Contributed by Rebecca Dobbs
On June 28, 2012, the Supreme Court issued its highly anticipated and long-awaited ruling on Health Care Reform. Primarily, the court was reviewing two provisions in the Act: 1) the individual mandate and 2) Medicaid expansion. Because the ruling with regard to the Medicaid expansion provision does not directly impact employers, this article will focus only on the ruling with regard to the individual mandate.
Justice Roberts wrote the decision for the majority. In it, he acknowledged the individual mandate was a “penalty” for purposes of jurisdictional issues which allowed the court to render a ruling. But, for purposes of determining Congress’ power to issue the mandate, the court held that the mandate was a “tax.” For those of you who aren’t aware, Congress’ power to tax is much, much broader than the power granted to them under the commerce clause of the Constitution. This reasoning allowed the court to uphold the individual mandate while determining at the same time that the individual mandate was outside Congress’ authority under the commerce clause.
We have reiterated before that the employer mandates within Health Care Reform were not directly an issue before the court – a common misconception. The employer mandates would have been indirectly affected had the court ruled the individual mandates were unconstitutional and then also went on to hold that they rendered the entire act unconstitutional because they could not be severed from the rest of the provisions within the act.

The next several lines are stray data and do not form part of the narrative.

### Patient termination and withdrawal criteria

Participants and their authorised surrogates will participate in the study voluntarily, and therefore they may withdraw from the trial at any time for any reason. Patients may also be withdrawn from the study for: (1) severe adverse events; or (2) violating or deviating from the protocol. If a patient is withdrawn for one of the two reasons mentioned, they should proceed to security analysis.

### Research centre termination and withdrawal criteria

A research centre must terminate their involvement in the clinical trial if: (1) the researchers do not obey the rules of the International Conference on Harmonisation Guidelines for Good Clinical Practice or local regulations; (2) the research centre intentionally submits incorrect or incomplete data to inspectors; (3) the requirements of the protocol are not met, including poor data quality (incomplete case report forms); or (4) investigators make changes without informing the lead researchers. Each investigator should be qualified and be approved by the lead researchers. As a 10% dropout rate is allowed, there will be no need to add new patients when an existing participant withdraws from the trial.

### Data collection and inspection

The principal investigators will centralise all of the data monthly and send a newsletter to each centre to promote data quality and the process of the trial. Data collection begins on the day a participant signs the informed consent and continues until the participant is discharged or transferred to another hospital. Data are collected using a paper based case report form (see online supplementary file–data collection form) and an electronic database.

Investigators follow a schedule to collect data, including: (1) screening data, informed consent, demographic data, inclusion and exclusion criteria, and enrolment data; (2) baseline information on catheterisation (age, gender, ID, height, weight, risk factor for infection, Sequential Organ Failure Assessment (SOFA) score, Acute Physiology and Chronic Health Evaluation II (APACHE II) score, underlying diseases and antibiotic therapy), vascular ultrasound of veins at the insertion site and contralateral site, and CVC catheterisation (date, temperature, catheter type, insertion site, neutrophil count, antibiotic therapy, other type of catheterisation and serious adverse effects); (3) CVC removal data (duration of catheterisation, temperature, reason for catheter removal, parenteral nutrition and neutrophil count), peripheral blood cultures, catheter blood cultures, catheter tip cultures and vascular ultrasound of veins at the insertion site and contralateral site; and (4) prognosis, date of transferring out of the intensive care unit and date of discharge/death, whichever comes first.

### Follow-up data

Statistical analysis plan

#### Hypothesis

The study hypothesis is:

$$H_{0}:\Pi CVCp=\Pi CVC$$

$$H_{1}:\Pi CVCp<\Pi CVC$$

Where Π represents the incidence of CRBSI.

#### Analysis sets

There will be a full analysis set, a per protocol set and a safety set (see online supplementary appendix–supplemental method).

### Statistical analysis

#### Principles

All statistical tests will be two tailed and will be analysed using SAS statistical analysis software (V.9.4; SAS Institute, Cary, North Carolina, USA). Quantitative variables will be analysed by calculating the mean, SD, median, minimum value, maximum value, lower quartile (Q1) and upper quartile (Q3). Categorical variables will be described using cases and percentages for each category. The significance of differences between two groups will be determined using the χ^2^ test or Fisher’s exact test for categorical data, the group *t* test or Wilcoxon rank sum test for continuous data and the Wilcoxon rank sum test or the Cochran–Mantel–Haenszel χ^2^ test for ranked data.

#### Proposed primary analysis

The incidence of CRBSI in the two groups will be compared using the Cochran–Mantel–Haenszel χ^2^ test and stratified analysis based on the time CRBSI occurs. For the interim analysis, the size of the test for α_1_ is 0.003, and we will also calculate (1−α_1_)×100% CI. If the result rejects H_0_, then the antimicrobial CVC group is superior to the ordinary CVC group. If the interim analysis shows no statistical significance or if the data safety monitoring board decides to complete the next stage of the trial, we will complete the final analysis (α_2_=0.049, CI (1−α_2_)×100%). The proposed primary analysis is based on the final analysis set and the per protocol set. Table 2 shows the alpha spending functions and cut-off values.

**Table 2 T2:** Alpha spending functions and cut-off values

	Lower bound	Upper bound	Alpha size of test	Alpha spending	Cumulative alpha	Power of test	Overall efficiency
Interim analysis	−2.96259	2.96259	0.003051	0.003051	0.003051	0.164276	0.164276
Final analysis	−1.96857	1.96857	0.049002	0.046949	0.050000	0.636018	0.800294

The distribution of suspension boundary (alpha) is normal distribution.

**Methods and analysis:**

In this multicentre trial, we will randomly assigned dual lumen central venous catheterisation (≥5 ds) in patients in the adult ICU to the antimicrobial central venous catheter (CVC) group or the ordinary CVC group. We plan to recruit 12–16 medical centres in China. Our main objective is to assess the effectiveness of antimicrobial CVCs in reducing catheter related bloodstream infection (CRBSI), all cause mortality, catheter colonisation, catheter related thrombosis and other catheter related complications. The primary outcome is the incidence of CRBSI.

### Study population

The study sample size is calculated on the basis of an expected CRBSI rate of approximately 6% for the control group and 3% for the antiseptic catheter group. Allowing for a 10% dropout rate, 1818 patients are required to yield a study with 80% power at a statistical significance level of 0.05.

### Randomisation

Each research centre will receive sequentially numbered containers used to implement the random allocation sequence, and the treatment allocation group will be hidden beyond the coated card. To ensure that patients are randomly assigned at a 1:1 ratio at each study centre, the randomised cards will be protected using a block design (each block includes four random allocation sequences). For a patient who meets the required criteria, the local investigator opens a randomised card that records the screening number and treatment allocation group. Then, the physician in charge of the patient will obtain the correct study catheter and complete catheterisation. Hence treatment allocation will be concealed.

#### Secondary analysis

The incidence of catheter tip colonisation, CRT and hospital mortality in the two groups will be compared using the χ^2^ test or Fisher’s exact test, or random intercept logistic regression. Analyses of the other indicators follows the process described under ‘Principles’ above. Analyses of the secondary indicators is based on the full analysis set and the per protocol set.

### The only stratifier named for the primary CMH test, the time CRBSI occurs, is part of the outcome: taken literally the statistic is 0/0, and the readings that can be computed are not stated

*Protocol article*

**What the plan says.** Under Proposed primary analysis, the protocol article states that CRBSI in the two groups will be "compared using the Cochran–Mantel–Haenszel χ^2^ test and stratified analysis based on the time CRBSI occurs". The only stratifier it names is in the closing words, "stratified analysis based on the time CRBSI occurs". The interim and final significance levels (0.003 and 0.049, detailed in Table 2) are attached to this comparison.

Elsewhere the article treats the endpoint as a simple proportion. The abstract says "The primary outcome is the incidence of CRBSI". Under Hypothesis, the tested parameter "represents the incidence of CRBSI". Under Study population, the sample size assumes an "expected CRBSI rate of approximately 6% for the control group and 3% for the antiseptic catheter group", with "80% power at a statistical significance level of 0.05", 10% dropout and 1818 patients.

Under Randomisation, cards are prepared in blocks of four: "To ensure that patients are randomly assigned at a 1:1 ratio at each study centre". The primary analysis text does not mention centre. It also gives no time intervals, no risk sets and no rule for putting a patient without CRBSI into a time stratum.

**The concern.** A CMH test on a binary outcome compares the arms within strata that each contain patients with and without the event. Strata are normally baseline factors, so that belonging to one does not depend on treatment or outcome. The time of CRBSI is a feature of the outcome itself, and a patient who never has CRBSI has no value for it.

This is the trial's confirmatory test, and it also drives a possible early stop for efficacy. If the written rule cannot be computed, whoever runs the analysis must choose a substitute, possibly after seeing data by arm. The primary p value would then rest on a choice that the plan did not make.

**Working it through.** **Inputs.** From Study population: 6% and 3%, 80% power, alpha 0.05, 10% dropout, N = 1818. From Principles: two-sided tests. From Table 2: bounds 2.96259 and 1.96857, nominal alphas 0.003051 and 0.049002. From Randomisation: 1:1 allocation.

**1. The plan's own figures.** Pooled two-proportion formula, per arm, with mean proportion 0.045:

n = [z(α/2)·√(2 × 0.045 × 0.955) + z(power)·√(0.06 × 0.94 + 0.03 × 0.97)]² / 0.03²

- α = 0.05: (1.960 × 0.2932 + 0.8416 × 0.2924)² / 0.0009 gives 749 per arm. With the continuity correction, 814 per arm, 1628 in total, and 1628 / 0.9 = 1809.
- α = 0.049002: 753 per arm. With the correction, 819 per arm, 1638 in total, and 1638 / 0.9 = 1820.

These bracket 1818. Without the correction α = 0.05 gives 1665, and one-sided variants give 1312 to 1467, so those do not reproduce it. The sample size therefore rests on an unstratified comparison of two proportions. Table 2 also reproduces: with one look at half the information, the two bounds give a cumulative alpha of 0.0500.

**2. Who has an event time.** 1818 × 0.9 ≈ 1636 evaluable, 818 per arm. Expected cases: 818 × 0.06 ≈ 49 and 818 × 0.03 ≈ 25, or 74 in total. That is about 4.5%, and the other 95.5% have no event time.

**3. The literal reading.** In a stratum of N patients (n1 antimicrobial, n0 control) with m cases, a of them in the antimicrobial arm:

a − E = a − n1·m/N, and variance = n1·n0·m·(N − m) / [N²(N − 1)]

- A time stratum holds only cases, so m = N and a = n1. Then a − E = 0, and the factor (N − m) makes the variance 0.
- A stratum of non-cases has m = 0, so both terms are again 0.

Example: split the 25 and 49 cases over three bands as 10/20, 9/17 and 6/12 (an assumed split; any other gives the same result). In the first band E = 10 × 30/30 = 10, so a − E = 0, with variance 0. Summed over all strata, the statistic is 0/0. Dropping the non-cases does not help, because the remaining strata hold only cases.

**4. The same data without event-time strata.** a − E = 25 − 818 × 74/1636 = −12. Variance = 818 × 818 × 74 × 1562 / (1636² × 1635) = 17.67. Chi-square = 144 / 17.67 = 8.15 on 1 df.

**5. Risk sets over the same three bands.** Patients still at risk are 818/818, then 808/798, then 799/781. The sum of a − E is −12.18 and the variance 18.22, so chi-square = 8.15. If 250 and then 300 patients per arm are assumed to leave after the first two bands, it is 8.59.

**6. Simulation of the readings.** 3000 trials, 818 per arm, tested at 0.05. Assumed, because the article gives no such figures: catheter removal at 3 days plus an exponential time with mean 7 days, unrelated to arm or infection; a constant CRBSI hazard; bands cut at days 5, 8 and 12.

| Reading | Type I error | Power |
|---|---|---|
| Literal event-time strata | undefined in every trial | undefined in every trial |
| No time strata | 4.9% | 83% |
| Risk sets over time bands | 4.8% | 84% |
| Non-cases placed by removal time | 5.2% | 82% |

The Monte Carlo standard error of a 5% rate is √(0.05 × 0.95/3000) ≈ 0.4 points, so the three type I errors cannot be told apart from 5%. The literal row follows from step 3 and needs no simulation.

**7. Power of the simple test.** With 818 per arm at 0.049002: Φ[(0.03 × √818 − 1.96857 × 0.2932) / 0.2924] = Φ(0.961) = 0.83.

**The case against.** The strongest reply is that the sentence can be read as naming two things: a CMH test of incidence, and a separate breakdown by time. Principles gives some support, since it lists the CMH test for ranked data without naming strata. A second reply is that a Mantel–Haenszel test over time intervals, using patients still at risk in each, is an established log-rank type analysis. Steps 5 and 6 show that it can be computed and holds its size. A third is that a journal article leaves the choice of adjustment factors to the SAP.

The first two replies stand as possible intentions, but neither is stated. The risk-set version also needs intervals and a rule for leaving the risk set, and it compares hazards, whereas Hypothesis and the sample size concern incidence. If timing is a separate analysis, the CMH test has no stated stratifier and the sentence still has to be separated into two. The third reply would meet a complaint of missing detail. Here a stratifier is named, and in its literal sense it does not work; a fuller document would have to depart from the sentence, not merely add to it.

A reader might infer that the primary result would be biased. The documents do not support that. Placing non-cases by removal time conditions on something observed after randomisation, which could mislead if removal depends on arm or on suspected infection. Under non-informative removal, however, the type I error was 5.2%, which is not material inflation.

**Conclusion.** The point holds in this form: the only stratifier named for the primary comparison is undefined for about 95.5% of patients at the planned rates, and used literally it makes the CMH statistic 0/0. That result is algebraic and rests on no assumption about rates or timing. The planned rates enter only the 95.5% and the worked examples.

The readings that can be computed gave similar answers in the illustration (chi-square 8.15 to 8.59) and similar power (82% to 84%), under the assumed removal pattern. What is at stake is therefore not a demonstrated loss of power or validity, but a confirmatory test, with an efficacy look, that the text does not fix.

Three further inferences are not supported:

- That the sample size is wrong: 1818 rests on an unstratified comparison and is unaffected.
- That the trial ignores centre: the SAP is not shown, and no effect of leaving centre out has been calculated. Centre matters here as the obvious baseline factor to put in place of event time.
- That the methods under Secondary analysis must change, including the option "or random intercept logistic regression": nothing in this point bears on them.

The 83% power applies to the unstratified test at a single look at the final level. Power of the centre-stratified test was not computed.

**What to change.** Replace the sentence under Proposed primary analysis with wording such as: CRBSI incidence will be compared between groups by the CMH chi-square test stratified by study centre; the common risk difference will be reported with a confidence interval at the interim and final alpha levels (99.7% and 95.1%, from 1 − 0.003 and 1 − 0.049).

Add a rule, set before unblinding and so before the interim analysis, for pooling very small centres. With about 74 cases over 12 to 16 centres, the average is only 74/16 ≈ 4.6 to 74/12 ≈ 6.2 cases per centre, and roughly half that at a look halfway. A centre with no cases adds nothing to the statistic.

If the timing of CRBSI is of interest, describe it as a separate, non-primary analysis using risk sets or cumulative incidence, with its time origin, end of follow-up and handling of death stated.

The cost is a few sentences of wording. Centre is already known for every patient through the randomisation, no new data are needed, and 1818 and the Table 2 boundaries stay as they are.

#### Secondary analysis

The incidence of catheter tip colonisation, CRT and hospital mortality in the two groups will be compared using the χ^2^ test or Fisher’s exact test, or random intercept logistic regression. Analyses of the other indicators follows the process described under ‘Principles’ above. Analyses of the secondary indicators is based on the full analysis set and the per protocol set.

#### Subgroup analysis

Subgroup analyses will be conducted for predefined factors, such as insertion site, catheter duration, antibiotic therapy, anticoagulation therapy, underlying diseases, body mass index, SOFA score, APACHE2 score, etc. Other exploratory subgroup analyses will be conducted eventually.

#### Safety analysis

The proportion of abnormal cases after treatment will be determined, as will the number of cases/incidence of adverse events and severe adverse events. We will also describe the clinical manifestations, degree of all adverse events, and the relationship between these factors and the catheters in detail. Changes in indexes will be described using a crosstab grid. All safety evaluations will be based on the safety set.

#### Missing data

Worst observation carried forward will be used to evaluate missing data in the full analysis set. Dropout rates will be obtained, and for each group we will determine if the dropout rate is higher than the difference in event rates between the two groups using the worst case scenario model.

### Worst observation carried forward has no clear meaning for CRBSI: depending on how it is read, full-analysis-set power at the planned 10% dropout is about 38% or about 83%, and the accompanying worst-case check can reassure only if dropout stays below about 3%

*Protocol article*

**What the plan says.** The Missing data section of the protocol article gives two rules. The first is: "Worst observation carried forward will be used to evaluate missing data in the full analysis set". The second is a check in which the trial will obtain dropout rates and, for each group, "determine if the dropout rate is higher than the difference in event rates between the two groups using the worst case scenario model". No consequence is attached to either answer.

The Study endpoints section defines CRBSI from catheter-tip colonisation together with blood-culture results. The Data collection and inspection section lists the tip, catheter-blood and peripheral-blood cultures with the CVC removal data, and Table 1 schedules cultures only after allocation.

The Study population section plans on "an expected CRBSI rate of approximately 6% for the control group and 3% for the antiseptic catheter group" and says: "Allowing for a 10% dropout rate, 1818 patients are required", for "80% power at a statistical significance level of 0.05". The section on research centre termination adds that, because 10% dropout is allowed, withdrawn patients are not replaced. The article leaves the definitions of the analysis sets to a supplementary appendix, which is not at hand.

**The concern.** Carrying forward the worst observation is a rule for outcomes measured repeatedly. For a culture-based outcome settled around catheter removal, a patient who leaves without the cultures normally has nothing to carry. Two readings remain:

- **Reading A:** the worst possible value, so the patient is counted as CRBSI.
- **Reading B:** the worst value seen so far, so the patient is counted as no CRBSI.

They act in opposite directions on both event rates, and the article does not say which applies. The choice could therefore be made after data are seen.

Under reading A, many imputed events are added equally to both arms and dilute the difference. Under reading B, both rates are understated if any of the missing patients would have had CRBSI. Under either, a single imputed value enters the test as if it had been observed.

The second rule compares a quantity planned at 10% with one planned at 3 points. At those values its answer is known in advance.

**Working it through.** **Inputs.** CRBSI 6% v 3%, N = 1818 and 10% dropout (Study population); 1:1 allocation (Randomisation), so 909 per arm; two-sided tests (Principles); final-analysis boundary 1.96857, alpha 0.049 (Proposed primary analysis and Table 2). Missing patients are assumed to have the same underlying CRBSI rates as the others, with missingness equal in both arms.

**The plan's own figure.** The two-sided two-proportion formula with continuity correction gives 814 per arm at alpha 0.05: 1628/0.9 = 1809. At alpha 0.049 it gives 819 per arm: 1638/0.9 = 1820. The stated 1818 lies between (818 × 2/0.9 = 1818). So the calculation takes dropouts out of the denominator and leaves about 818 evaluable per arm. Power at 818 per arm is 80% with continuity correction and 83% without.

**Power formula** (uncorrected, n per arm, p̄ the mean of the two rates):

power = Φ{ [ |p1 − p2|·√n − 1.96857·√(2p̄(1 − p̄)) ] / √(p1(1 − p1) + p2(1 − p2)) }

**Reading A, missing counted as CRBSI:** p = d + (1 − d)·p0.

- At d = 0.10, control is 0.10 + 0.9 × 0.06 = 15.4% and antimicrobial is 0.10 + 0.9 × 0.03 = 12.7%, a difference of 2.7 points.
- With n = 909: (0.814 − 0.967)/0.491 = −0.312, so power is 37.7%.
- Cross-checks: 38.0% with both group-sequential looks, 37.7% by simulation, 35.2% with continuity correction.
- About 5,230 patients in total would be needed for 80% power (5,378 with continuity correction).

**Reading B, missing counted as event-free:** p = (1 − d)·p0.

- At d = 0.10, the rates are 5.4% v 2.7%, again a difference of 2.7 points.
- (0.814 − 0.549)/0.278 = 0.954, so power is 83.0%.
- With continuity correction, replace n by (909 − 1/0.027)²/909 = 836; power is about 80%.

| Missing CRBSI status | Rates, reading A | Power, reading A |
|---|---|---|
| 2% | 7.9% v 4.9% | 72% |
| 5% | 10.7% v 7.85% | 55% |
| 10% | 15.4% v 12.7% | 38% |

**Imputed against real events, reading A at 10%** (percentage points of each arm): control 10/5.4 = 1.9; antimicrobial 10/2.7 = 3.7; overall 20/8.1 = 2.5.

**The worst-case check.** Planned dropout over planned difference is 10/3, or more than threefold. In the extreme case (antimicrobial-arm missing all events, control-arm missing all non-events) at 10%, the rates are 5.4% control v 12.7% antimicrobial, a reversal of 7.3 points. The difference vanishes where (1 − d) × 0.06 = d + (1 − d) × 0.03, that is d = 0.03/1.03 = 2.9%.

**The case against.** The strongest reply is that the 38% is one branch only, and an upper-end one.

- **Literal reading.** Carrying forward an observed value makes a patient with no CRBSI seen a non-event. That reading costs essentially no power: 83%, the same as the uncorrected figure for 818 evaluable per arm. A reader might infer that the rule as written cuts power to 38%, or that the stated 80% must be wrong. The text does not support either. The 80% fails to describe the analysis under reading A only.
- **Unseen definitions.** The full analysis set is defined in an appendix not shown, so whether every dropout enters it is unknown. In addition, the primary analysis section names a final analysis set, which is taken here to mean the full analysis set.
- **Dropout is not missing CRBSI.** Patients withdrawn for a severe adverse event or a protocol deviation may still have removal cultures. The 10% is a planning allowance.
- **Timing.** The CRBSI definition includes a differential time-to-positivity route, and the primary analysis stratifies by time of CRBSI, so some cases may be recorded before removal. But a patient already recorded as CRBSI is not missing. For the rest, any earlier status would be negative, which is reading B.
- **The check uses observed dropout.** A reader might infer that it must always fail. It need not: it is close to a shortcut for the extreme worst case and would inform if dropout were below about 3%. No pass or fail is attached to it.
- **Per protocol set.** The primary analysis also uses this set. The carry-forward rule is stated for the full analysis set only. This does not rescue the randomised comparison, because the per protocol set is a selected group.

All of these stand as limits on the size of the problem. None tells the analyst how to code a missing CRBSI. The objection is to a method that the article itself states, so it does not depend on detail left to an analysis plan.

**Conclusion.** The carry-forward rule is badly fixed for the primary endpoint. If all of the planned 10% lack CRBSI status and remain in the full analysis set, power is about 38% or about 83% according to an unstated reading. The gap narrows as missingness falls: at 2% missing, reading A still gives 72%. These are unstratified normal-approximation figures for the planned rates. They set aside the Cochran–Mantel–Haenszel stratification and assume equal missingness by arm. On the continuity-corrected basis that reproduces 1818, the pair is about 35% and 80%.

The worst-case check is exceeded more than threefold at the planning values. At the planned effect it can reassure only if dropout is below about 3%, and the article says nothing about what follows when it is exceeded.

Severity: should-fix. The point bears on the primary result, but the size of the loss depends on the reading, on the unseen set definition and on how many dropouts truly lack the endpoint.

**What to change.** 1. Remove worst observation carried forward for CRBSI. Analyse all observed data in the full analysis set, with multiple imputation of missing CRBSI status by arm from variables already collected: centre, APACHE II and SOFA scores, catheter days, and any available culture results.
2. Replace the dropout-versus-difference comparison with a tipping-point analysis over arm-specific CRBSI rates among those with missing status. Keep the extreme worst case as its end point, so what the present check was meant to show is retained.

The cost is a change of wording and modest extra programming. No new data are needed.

What does this mean for employers? If you were within the category of employers that had been preparing for upcoming compliance requirements without regard to the outcome of today’s decision, your preparation efforts were not wasted activities. If you were within the category of employers that was disregarding upcoming compliance requirements in the hope that the Supreme Court would save you from them, you need to immediately redesign your current strategy.